Sensing Place is a pilot action research project using archive film and storytelling to explore the power of place. The aim is to identify new and existing models of creative participation specifically in places often perceived as remote or rural. Experienced cultural project leads Drew Wylie Projects and A Kind of Seeing partnered with national cultural institutions and community partners in three areas of Scotland.  The partnership commissioned three artists from oral and cinematic storytelling disciplines to deliver a series of community workshops and events across Southern Scotland during 2016.

The project outcomes led to the development of four research themes which are being shared with the cultural sector in Scotland and beyond. Sensing Place is supported by the National Lottery through Creative Scotland, and is part of BFI’s Britain on Film programme. Read more about the project process and outcomes in the Sensing Place blog.

“Beautiful shared stories and knowledgeable local people.”  Participant at Sensing Glenkens in Catstrand, New Galloway


Project Research Themes

KILMARNOCK in East Ayrshire, NEW GALLOWAY in Dumfries & Galloway, and HAWICK in the Scottish Borders were selected for Sensing Place pilot activity in Scotland based on:

  • A need for increased access to cultural engagement identified in those areas
  • Each are in developmental stages of screen-based arts infrastructure and capacity
  • There are local partners and existing or growing networks that can continue legacy
  • They are geographically contiguous to allow for efficient work across the project

Read more about each area below…

Kilmarnock is a large burgh in East Ayrshire. The town centre has a historic core with cobbled streets and fine examples of provincial Victorian architecture. Kilmarnock’s traditional industries were based around textiles (particularly carpets) and heavy engineering such as locomotives. Over the years, the town has been home to well-known manufacturing companies such as Saxone shoes, Massey-Ferguson tractors, and from 1820 to 2012 the Scotch whisky brand Johnnie Walker.

The post-war decline of textile and manufacturing industries hit Kilmarnock hard with the closure of many large employers and the town has been in a process of regeneration since the 1960s. Countering controversial media representations of the town and its surrounding housing estates, there has been a resurgence of locally-led cultural activity with the Dick Institute and Palace Theatre offering cultural and leisure experiences, the Burns Monument Centre housing East Ayrshire’s family history resource, local bands such as Biffy Clyro breaking into the national scene, and increased community activity in the North West area of the town.

New Galloway is a village in the Parish of Glenkens in Dumfries and Galloway local authority area. Situated at the eastern fringe of the Galloway Forest Park and just north of Loch Ken, Glenkens and the neighbouring parish of Glencairn (incorporating the festival village of Moniaive) are areas of natural beauty with Celts, Picts, Romans and Vikings all having left their mark on the landscape and villages playing a key role in the Covenanting movement of the 17th century giving shelter to many during turbulent times.

New Galloway is the smallest royal burgh in Scotland with a charter granted by King Charles I in 1629. Rows of white painted Galloway cottages and wide streets give a glimpse of what life was like in the past. New Galloway is a vibrant community welcoming visitors year round with pubs, hotels and tearooms around the village. The Glenkens Community & Arts Trust has the aim of linking the communities in the parish and runs Catstrand – a contemporary performance and meeting space offering a varied music, arts, film and exhibition programme.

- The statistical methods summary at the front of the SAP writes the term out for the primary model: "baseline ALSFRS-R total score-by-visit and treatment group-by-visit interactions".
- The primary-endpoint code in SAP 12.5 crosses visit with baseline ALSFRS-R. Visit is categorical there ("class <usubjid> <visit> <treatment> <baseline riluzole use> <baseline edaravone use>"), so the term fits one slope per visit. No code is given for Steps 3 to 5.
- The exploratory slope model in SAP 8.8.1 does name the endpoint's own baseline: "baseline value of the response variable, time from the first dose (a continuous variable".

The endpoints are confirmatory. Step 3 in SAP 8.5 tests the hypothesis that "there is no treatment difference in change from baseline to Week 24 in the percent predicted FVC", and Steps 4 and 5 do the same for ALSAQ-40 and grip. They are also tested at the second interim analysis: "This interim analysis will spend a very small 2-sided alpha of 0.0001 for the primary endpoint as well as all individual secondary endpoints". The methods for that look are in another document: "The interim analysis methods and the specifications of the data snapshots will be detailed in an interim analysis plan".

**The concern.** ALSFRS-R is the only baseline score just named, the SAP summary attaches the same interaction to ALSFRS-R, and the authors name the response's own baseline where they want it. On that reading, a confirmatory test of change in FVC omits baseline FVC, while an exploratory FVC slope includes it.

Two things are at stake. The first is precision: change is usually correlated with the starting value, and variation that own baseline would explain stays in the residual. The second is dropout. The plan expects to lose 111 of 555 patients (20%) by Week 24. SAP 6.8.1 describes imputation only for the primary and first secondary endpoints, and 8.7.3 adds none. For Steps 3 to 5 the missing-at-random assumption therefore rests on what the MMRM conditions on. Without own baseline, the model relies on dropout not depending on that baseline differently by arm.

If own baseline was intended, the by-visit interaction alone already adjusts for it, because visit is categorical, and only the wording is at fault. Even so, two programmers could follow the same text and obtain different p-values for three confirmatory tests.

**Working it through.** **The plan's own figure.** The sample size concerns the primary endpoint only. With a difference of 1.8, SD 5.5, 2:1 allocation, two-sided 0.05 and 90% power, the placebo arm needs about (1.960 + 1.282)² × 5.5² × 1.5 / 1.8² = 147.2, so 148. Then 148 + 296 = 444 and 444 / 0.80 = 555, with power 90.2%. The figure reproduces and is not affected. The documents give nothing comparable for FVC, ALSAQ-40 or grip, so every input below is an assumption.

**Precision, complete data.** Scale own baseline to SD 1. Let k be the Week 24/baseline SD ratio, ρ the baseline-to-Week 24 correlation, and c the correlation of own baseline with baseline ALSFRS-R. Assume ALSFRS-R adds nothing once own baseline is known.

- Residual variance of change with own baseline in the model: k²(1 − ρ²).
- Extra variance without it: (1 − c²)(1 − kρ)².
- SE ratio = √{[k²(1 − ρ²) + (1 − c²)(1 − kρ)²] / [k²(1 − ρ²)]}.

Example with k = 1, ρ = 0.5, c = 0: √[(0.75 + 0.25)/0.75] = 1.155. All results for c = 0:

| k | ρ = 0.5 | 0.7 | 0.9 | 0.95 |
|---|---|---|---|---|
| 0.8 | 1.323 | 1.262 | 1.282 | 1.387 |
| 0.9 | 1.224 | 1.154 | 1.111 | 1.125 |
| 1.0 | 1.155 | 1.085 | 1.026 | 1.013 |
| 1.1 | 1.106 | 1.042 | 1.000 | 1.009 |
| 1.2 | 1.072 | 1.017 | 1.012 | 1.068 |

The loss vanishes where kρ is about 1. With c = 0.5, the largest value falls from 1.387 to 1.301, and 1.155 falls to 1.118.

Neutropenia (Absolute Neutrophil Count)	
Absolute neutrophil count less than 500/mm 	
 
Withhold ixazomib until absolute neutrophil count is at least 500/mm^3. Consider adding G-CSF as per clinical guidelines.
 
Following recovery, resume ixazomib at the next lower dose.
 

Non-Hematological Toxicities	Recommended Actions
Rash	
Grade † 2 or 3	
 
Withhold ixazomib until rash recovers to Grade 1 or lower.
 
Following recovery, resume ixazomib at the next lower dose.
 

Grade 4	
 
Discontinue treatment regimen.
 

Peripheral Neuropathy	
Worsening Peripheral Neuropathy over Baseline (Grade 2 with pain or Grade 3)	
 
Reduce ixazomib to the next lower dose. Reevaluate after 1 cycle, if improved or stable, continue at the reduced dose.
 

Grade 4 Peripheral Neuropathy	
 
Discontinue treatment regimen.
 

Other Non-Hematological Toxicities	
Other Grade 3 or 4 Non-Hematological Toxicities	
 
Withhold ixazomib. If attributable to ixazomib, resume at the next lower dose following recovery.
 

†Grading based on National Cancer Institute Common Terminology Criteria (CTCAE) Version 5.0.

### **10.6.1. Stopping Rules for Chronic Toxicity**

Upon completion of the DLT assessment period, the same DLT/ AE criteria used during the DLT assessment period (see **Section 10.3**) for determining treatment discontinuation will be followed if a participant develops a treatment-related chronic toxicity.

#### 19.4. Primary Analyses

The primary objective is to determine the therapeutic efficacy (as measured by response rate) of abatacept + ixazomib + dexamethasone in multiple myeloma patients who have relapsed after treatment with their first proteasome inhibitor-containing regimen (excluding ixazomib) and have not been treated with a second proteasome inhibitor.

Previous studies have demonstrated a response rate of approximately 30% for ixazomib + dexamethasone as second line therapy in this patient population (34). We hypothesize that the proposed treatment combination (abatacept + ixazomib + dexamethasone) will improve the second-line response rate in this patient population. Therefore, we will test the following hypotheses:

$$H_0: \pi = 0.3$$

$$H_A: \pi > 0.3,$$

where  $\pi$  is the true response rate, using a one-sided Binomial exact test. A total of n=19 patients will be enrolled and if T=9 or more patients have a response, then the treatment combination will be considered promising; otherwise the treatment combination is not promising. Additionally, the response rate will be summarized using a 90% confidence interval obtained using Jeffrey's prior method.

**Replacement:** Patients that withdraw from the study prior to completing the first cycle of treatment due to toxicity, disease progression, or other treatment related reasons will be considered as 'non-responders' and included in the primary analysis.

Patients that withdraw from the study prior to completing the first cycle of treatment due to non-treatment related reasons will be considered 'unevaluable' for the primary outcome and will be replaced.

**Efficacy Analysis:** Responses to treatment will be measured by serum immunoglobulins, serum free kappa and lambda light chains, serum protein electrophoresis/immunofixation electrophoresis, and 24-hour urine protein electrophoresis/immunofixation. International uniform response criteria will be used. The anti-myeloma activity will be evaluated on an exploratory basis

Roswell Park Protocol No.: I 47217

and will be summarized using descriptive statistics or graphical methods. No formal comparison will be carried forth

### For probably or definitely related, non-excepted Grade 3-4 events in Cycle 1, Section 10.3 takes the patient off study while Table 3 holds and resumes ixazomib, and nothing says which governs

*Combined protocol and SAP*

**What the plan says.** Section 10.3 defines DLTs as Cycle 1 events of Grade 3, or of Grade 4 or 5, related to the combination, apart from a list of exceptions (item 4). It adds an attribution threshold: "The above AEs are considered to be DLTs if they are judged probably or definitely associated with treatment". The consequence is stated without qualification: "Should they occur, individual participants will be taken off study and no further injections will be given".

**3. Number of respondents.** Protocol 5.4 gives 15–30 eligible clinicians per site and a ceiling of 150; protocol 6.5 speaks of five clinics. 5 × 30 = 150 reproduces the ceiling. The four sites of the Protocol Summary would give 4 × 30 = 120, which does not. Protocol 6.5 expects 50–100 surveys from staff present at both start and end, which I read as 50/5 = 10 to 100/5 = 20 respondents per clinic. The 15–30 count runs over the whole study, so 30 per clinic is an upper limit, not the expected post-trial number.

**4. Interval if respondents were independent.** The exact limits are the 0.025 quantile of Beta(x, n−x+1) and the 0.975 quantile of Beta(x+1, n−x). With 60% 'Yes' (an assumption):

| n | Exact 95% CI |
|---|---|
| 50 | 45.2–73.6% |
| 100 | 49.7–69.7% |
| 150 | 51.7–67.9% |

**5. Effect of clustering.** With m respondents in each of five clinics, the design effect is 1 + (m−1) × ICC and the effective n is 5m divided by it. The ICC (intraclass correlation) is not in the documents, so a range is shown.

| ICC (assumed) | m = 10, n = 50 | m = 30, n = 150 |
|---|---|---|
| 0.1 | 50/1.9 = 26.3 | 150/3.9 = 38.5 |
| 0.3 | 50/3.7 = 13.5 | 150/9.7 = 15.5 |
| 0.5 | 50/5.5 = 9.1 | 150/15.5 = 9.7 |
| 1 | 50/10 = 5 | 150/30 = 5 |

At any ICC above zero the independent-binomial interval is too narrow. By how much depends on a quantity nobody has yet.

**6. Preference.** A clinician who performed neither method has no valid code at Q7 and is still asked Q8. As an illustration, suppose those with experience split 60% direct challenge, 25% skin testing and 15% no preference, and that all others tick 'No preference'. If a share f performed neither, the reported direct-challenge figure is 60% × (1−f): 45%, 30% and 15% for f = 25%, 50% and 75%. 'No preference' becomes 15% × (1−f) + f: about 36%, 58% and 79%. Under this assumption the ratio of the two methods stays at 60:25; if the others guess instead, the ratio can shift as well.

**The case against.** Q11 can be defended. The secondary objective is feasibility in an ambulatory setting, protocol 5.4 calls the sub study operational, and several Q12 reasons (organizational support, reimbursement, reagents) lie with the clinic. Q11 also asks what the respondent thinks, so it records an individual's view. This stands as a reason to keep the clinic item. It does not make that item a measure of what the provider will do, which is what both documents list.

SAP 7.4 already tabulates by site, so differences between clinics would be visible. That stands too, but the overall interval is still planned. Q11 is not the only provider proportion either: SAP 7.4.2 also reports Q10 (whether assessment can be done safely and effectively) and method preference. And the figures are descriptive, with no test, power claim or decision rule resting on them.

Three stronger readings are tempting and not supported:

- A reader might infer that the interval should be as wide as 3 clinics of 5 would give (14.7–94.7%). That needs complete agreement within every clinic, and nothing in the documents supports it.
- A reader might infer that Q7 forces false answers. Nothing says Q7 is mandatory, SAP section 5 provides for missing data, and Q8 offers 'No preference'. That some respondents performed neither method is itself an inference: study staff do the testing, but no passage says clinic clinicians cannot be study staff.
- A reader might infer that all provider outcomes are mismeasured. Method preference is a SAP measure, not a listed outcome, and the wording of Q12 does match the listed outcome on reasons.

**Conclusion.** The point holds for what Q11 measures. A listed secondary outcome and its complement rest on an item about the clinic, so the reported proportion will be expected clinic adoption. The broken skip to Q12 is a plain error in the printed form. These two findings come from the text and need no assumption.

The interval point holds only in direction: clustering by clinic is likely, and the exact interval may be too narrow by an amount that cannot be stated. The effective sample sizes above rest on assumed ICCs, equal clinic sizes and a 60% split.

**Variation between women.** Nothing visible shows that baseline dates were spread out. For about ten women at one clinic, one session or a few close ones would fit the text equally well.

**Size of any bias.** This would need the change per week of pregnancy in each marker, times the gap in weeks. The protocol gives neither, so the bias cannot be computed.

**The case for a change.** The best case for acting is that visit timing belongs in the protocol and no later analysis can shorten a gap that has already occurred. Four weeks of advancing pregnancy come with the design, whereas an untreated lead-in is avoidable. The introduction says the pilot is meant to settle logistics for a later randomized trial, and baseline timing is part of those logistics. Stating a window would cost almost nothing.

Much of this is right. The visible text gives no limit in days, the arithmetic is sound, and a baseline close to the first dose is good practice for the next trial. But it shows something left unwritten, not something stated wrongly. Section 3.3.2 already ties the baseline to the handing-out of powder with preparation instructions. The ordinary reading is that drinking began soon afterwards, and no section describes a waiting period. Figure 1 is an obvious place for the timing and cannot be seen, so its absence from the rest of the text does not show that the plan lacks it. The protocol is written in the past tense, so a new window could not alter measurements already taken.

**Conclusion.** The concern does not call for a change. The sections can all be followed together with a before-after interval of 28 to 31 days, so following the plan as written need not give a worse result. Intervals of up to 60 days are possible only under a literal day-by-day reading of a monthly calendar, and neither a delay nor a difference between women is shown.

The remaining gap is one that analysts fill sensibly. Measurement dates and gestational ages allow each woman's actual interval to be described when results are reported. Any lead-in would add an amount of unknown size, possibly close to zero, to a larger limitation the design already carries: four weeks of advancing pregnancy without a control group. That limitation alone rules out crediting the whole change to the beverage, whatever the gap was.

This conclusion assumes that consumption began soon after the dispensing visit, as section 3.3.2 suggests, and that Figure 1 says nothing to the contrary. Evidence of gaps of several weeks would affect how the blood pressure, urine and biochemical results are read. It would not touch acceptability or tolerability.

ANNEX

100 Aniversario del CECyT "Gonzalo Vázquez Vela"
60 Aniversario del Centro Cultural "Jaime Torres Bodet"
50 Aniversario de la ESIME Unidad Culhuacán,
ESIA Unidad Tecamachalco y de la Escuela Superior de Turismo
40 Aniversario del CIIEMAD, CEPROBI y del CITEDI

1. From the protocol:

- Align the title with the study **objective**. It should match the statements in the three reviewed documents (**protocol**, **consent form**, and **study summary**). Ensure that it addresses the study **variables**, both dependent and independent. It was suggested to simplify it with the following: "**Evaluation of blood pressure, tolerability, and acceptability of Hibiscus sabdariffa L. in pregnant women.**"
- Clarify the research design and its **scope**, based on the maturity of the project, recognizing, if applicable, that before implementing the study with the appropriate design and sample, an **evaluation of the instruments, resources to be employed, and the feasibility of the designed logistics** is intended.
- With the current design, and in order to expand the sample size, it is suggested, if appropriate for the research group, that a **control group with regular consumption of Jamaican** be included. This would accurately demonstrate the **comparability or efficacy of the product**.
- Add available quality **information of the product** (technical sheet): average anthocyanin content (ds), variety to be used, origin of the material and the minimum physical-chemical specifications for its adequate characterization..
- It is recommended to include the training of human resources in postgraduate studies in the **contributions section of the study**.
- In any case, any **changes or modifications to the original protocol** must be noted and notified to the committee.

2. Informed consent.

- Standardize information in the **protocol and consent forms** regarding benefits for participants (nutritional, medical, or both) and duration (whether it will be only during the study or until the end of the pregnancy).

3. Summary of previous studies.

Hawick is the largest of the Scottish Border towns and internationally famous for fine quality knitwear. The town has a long and colourful history which can be traced back to the 12th century. The first knitting machine was brought to Hawick in 1771 and since then brands such as Hawick Cashmere, Lyle & Scott and Pringle of Scotland have had or still do have manufacturing plants in the town today. Hawick is also known for its fearless rugby union team and the annual Common Riding celebrations – combining the annual riding of the boundaries of the town’s common land with the commemoration of a victory of local youths over an English raiding party in 1514.

Alongside the Common Riding, the town is home to a diverse variety of well-attended cultural festivals such as the historical Hawick Reivers Festival and Alchemy Film & Moving Image Festival. Heart of Hawick is an arts and culture led regeneration project, designed to make a substantial contribution to the social, cultural and economic wellbeing of Hawick and the wider Borders. It comprises the Tower Mill arts venue and cafe, the Heritage Hub archives and family history resource, and the Borders Textile Townhouse museum and gallery space.

Sharing Event: 1-3pm, Thursday 4 May

Since the workshop and event activity ended in December, Andrew and I have been meeting with everyone involved – the artists, our partners – to gather an idea of their experiences and what learning we can take from the project. This is also vital to the research... read more

Evaluating the experience

“Great to learn about the history of Kilmarnock and make new connections.” As good practice and as a recipient of funding from the BFI Britain on Film programme, we’ve been evaluating the experience of participants in the workshops and events. We had 18... read more

ACTIVITY: Sensing Place – The Borders & Beyond

3 workshops: 6 participants at each workshop Location: Heart of Hawick Promoted publicly and through partners Final exhibition: Tuesday 8 November – Thursday 1 December 2016 Heart of Hawick – Heritage Hub Free entry Attendance: 300 approx. A new interactive exhibition... read more